“Renters of Vancouver” takes an intimate look at how the city's residents are dealing with the housing crisis. Sometimes—as in today's column—we expand our scope to other B.C. communities.
"We’re on Vancouver Island, and when my aging dad had to go into a home, we rented out his house to pay for his care. We've been landlords for five years now, we don't make a lot of money on it, but it does allow him to live in a place he needs to be, and to have all the things he needs.
"We had a tenant in the house for three years and she was great, she came with wonderful references, she had a good job, and she moved in with her teenage son, who was 18 at the time. There was never a problem, she was a real upstanding citizen, and met all our vetting and due diligence. We had a great relationship, we were close, friendly, and on very good terms. In the course of three years, her son had moved out, then lost his place and asked if he could move back in with his girlfriend. We were fine with that, so we amended the lease to allow that for a six-month period, although it wound up going on for a little longer.
"The son seemed like quite a nice young man. When you talked to him he seemed like a fantastic guy, and he really put you at ease.
"However, it turned out he had been involved with a Fentanyl ring.
"In June, we got a phone call from somebody who told us that we needed to get down to our rental, because there was a SWAT team with drawn guns and dogs all over the property. So we ran down there, and the RCMP had broken down the door, took it right off the hinges. A flashbang had been thrown into the house and it left permanent damage on the cement tiles. As it happened, our tenant was actually home at the time, she didn't know anything, she was sick on the couch and the door was unlocked so there was no need for any of that. She was weeping and really traumatized by the experience.
"We don't have official details but what we surmised is that a fentanyl or meth drop was made to the tenant's son—we don't know exactly what was in his possession—but the critical thing to stress that this wasn't a lab or anything, he wasn't actually making anything, just holding it for someone. We understand there wasn't very much in the way of drugs in the house, but they found some evidence of Fentanyl powder on a few surfaces so he was probably just storing the stuff there.
"As if that weren’t bad enough, it wound up costing us $6,000 just for the clean-up, which was really just a wipe-down, and for the engineering firm that did the testing for the drugs. We’ve still had to spend weeks in there cleaning, and as far as the cost of the actual repairs, like for the door and the floor, they’re above and beyond all that.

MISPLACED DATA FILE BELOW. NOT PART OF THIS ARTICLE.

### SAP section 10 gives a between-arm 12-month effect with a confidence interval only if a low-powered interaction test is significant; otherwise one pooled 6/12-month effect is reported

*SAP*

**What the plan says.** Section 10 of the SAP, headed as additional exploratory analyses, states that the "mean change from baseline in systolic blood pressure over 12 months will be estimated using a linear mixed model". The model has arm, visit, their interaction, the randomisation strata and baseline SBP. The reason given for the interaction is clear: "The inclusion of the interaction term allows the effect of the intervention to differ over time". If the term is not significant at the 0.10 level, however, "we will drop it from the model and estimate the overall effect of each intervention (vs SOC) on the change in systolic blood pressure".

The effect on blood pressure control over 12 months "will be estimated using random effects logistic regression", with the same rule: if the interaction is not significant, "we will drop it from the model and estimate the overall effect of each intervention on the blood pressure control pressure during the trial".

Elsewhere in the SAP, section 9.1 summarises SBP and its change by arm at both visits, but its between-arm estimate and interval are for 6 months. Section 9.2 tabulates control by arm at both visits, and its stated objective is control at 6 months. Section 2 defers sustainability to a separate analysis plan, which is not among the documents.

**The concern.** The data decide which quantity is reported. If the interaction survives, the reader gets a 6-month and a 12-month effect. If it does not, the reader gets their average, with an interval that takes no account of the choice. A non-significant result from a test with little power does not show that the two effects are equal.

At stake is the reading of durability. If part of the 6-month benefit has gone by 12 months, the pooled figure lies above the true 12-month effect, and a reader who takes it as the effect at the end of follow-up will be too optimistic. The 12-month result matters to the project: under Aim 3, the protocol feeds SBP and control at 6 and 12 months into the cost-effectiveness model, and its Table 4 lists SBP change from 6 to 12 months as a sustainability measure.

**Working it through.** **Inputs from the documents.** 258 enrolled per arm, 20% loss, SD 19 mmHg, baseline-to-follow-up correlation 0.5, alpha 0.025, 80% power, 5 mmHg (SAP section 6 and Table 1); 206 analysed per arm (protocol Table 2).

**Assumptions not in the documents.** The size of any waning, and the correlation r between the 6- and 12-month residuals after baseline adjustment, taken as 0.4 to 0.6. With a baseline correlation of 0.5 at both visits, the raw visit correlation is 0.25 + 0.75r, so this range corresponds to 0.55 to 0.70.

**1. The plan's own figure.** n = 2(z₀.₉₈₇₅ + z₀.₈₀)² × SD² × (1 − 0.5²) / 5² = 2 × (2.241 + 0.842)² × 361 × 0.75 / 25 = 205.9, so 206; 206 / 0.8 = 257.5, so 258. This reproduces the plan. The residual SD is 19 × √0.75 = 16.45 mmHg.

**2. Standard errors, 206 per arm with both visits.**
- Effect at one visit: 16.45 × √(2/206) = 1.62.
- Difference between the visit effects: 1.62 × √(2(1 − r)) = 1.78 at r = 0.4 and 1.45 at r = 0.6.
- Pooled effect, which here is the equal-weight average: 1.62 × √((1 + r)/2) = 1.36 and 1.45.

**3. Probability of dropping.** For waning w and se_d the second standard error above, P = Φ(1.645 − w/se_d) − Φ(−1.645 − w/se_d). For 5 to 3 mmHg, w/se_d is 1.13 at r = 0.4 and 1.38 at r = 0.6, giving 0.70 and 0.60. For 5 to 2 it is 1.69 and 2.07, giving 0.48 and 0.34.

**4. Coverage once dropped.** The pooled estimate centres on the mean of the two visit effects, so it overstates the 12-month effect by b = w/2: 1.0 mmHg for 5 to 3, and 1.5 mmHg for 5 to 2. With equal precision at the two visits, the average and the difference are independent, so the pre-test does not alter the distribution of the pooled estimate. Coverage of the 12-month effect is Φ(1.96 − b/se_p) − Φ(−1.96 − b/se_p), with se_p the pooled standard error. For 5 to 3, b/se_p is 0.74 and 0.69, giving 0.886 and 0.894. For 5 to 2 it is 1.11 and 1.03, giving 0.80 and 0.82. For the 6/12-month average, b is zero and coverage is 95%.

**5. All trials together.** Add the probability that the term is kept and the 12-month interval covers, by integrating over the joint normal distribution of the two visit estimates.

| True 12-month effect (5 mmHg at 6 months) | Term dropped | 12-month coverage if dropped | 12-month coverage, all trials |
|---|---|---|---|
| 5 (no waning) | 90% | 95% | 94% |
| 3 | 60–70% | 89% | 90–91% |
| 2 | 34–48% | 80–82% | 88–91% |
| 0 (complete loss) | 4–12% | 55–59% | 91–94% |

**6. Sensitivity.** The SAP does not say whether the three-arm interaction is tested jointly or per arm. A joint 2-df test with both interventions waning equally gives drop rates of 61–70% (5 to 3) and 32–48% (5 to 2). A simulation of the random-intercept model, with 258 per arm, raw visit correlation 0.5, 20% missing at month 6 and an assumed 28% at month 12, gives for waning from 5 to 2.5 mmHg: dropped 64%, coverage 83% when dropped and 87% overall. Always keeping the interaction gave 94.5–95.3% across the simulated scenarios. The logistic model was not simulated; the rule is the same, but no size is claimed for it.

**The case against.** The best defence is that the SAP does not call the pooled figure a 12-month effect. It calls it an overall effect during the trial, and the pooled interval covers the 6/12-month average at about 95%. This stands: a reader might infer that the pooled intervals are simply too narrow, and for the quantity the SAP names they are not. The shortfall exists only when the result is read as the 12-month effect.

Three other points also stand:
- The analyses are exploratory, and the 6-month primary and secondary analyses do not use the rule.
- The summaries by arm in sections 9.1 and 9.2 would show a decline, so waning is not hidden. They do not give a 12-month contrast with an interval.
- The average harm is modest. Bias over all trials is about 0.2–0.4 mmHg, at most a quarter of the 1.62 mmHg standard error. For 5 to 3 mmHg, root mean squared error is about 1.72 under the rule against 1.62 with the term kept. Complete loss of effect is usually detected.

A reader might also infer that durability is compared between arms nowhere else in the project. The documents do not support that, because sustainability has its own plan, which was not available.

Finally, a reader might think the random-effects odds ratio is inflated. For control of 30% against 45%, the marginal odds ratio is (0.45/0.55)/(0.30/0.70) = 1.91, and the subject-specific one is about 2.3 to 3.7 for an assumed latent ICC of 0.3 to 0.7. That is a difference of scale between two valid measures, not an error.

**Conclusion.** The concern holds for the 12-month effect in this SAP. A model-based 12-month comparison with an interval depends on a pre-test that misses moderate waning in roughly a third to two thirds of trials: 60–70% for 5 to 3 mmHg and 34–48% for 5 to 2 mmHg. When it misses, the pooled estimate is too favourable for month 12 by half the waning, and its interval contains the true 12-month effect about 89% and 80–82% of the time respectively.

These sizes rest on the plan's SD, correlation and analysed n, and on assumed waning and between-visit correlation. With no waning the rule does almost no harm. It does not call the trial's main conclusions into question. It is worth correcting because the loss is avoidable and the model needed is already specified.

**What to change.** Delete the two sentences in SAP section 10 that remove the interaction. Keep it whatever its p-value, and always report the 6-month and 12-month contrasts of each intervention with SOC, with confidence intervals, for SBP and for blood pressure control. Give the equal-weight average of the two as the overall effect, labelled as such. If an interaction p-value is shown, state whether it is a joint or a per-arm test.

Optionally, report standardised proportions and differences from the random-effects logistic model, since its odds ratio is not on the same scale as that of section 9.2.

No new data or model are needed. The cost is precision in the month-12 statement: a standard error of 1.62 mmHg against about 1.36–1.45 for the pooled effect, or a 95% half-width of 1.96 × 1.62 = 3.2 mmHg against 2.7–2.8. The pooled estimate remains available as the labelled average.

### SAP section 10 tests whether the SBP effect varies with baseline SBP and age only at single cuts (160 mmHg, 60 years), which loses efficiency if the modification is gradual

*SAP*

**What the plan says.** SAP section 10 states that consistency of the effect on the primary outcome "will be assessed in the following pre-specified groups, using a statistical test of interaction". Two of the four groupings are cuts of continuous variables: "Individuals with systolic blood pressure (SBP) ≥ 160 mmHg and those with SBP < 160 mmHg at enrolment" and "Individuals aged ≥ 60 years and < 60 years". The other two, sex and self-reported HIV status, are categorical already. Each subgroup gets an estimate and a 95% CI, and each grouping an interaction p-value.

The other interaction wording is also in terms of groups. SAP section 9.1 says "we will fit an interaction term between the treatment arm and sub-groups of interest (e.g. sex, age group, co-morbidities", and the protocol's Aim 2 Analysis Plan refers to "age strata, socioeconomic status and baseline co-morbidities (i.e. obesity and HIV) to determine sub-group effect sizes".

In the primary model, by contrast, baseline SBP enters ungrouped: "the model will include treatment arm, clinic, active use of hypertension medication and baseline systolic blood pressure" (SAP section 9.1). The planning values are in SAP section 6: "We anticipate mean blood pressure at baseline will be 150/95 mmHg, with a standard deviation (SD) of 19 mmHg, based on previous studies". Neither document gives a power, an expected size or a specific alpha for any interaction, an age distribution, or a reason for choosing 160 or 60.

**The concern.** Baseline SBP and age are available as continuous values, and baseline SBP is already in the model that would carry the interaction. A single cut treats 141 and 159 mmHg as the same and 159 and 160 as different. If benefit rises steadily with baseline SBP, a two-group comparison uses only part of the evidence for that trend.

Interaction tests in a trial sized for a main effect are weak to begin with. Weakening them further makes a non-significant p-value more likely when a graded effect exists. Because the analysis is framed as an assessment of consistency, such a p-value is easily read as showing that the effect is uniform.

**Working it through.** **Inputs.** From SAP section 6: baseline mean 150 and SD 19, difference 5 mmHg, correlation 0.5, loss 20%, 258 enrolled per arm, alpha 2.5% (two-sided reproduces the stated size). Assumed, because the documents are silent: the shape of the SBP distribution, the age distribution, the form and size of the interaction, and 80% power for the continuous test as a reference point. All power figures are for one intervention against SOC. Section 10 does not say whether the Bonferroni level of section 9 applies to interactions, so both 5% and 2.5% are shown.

"The other incredible part of all this is that when the dust settles from the investigation, we will be paying the SWAT bill, or presumably, one-third of it. It's written into the local municipal by-laws, that in the event of an illegal grow-op or this type of thing then the property owner is expected to pick up the bill. And, of course, criminal events are not covered by our home insurance, so this will all be out-of-pocket.
"I understand all the implications of this, the terrible situation that was going on down there, but to dump that on us like it was our fault doesn’t make it right. All it does is leave the homeowner with high-risk and a danger of high cost with very little profit.
"You can get criminal checks but it doesn't make a bit of difference—we were doing walk-throughs, and doing our due diligence. I mean, what do you look for? It's easy to find a grow-op—that's been hard-wired into us by the government, we all know the signs to look for. But this is a whole different story all together, it's very difficult to spot the signs of something like this. He wasn't making it, there were no obvious chemicals or anything like that, and he didn't have drug stuff lying around.
"We’re coming forward now because this is the kind of thing other landlords need to be aware of. It’s a real problem, and it needs to be addressed by rental tenancy because responsible landlords can only do so much as a human being in regards to vetting people."
(Note: Many municipalities in B.C. have a Nuisance Controlled Substance Bylaw, which may contain provisions allowing for the recovery of costs required for RCMP involvement)